Friday, July 27, 2012

Innovation and Excellence: Pound’s Typology

I posted this at The Valve in October of 2008 back in the days when people were worried about whether or not academic literary criticism should be more concerned about evaluating the quality of literary works. Some such classification would also apply, not only to other artistic realms, but to non-artistic fields.

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Ezra Pound, A B C of Reading, New York: New Directions, 1960. From Chapter 2, pp. 39-40:
When you start searching for ‘pure elements’ in literature you will find that literature has been created by the following classes of persons:

1 Inventors. Men who found a new process, or whose extant work gives us the first known example of a process.

2 The masters. Men who combined a number of such processes, and who used them as well as or better than the inventors.

3 The diluters. Men who came after the first two kinds of writer, and couldn’t do the job quite as well.

4 Good writers without salient qualities. Men who are fortunate enough to be born when the literature of a given country is in good working order, or when some particular branch of writing is ‘healthy’. ...

5 Writers of belles-lettres. That is, men who didn’t really invent anything, but who specialized in some particular part of writing, who couldn’t be considered as ‘great men’ or as authors who were trying to give a complete presentation of life, or of their epoch.

6 The starters of crazes.

Until the reader knows the first two categories he will never be able ‘to see the wood for the trees.’ He may know what he ‘likes’. He may be a ‘compleat book-lover’, with a large library ... but he will never be able to sort out what he knows or to estimate the value of one book in relation to others, and he will be more confused and even less able to make up his mind about a book where a new author is ‘breaking with convention’ than to form an opinion about a book eighty or a hundred years old.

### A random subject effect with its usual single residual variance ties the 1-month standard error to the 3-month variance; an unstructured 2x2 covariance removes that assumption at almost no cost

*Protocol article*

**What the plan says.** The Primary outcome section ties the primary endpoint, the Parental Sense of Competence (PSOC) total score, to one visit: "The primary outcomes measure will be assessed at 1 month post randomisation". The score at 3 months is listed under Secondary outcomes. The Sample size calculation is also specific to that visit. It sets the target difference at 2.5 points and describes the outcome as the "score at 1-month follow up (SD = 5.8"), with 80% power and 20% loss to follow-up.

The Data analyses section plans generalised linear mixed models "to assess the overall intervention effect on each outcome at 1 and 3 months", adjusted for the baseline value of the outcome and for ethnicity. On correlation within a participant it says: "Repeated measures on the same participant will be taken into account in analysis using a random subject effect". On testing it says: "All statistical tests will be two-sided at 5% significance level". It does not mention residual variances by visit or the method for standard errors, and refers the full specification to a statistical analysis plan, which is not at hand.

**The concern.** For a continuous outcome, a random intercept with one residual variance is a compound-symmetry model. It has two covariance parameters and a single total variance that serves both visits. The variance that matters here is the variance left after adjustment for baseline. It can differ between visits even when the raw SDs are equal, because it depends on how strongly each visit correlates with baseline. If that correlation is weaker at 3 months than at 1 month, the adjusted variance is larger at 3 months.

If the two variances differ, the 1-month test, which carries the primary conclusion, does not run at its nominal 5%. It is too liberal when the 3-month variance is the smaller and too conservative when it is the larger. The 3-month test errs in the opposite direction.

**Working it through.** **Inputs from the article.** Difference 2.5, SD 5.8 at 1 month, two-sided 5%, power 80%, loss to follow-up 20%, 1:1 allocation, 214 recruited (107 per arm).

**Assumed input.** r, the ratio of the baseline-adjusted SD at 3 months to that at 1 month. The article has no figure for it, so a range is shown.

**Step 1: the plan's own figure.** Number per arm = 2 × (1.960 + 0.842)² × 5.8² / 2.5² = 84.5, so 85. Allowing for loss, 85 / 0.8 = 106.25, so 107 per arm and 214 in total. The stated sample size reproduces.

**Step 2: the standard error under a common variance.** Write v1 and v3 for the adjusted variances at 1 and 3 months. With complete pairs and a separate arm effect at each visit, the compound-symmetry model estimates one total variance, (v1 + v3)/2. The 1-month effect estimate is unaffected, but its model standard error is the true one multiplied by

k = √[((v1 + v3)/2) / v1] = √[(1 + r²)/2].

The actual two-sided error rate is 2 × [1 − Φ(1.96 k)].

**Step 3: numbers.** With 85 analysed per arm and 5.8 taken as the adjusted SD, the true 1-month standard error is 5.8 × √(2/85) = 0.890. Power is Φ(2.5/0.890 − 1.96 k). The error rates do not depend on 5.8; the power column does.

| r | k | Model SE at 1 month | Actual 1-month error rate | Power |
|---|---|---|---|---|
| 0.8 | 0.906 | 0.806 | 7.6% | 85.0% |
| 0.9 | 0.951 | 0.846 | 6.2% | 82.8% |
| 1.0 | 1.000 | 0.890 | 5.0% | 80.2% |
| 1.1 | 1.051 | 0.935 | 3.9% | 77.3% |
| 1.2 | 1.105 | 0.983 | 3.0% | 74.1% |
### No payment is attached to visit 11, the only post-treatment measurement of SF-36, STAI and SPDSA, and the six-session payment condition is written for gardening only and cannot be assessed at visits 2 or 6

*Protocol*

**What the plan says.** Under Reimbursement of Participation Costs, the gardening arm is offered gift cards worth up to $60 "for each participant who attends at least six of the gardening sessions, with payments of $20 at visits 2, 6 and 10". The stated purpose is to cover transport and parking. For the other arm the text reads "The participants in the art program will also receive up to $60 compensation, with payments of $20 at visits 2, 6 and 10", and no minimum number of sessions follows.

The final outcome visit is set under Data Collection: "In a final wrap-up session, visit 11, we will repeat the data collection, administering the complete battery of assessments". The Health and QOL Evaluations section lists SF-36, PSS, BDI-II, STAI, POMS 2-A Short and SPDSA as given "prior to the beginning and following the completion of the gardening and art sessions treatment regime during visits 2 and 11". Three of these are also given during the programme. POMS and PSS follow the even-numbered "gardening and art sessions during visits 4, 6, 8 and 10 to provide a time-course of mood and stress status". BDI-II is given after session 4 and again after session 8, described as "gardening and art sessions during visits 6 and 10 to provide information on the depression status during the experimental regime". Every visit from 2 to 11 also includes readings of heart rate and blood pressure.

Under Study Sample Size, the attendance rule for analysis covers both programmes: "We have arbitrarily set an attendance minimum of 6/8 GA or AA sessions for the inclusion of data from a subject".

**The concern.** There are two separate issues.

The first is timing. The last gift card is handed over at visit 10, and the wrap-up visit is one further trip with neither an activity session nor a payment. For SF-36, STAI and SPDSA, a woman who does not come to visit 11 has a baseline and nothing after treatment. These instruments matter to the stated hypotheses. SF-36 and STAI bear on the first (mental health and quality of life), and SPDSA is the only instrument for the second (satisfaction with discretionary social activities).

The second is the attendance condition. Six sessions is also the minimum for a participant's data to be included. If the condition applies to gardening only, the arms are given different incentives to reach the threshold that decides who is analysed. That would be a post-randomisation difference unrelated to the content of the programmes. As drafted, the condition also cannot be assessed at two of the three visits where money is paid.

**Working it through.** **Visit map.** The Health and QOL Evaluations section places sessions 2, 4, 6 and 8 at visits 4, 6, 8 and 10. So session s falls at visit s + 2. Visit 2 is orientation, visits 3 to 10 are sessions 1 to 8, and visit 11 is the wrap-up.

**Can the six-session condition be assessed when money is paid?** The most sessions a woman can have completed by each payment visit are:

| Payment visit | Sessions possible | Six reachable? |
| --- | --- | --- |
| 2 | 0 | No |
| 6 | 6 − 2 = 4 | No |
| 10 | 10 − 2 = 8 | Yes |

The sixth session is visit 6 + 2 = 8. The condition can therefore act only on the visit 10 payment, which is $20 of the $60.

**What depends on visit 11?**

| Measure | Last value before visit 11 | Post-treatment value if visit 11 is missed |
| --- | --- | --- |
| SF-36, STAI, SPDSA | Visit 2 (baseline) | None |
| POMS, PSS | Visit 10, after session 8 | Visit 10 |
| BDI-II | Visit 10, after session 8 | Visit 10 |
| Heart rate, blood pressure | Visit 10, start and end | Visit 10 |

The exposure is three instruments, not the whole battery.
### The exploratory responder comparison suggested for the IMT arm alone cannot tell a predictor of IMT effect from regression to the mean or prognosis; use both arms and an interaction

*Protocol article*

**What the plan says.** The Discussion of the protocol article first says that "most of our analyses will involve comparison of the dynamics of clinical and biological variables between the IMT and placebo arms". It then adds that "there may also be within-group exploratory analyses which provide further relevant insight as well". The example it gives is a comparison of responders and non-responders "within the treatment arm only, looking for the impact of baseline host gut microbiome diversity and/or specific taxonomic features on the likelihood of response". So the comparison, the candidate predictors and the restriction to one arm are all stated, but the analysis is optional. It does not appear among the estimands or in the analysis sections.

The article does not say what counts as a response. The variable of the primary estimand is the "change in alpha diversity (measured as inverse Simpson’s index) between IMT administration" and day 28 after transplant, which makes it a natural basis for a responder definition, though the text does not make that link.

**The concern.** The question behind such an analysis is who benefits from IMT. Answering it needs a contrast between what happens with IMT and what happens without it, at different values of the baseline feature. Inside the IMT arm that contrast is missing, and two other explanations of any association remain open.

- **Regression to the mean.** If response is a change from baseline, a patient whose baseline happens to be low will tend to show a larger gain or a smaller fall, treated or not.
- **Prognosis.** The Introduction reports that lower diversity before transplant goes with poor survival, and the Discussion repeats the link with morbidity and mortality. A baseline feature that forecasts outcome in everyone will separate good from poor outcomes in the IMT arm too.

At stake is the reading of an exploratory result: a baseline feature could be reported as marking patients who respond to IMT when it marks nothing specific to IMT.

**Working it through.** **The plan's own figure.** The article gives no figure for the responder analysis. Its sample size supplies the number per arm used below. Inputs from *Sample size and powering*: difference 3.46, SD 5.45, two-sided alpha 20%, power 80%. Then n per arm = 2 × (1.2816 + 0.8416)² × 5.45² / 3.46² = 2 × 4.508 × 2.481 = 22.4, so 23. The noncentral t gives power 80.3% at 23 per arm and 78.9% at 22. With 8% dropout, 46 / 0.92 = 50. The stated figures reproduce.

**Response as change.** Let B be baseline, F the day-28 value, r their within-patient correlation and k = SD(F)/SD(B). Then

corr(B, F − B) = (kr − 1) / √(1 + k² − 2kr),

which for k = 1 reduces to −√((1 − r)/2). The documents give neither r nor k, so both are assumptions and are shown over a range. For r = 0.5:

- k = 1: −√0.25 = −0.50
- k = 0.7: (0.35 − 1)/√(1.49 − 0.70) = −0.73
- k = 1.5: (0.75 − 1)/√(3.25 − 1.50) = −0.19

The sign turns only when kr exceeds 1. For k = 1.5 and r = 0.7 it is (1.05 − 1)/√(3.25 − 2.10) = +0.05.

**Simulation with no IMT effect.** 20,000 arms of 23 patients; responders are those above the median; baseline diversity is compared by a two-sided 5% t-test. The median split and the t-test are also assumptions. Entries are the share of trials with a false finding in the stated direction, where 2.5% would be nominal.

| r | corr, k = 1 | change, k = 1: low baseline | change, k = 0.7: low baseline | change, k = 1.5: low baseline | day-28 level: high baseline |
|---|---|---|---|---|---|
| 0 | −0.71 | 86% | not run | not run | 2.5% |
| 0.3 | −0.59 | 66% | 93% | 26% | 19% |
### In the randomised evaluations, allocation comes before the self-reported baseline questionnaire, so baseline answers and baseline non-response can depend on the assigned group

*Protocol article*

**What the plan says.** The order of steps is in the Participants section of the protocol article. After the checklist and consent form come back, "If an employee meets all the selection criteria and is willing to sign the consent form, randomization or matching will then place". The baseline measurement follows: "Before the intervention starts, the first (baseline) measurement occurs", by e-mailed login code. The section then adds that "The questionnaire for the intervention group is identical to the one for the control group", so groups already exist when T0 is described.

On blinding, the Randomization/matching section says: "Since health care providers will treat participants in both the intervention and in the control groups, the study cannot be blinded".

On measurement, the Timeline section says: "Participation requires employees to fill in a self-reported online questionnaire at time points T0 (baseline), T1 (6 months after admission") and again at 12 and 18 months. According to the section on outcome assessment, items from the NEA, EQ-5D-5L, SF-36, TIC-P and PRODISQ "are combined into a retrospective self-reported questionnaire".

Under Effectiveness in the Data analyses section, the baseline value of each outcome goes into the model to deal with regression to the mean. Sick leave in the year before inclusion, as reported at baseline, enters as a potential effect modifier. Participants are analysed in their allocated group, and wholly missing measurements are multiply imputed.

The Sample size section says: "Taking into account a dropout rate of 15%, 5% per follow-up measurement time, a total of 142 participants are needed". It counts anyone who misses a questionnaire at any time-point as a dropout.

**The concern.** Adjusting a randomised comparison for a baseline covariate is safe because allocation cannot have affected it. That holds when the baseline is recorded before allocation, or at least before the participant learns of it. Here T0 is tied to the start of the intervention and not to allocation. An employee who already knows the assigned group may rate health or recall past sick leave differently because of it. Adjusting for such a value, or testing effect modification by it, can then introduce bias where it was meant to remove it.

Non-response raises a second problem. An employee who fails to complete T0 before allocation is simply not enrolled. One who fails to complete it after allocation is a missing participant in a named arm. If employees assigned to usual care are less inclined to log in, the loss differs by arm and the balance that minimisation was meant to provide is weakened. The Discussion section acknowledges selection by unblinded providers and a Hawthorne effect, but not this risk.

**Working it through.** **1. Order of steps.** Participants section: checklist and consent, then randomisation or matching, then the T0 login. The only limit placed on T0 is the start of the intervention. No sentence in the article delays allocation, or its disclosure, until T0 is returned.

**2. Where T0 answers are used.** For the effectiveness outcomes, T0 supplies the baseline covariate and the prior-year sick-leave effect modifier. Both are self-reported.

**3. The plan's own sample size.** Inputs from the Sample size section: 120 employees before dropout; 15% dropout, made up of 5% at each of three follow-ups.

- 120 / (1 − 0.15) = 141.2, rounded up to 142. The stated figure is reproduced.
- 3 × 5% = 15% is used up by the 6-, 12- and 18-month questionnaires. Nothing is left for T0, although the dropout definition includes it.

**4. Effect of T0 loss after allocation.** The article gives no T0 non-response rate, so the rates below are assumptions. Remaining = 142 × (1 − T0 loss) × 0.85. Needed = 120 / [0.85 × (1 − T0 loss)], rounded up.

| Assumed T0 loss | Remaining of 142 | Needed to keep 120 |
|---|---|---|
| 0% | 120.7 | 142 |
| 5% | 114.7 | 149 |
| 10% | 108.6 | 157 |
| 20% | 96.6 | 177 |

I’ve never really thought these categories through, though I suspect that they probably need some revision. It’s not clear to me, for example, just what the rank ordering means and whether or not such a simple ordering is appropriate. Perhaps we only need a partial ordering.

Were I to think this through, it would be with an eye to cultural process: Do these different classes of writer—or, by generalization, any expressive creator—play distinctly different roles in the creating and dissemination of literature? If so, what are those roles?

I think Pound’s comments about recognizing new work of high, if unconventional, quality are particularly important now, given that we live in a time of cultural flux. If your mind is filled with simple notions and cheap talk, then you’re just going to make things even more difficult for those trying to create new expressive forms.

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